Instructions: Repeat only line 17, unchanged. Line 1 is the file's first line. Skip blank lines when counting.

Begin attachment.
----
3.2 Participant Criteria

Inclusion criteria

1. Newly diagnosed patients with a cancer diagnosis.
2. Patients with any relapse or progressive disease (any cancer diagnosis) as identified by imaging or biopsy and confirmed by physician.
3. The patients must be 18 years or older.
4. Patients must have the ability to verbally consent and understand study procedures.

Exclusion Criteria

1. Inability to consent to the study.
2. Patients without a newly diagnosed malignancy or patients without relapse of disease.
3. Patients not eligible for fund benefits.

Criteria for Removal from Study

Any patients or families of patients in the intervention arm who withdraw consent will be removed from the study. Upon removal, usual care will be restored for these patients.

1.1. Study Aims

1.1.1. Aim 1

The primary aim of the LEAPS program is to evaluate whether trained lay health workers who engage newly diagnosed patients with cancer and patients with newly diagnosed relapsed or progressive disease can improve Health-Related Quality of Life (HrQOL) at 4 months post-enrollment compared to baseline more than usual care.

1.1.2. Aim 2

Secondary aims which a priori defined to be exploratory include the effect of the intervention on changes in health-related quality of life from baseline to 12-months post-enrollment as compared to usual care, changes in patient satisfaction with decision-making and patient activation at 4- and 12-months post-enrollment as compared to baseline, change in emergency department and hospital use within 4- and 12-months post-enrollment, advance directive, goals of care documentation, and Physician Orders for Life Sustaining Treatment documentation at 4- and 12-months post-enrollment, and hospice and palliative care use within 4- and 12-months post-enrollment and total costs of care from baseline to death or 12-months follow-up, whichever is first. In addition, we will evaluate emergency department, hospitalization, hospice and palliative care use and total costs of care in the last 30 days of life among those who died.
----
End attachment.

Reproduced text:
Secondary aims which a priori defined to be exploratory include the effect of the intervention on changes in health-related quality of life from baseline to 12-months post-enrollment as compared to usual care, changes in patient satisfaction with decision-making and patient activation at 4- and 12-months post-enrollment as compared to baseline, change in emergency department and hospital use within 4- and 12-months post-enrollment, advance directive, goals of care documentation, and Physician Orders for Life Sustaining Treatment documentation at 4- and 12-months post-enrollment, and hospice and palliative care use within 4- and 12-months post-enrollment and total costs of care from baseline to death or 12-months follow-up, whichever is first. In addition, we will evaluate emergency department, hospitalization, hospice and palliative care use and total costs of care in the last 30 days of life among those who died.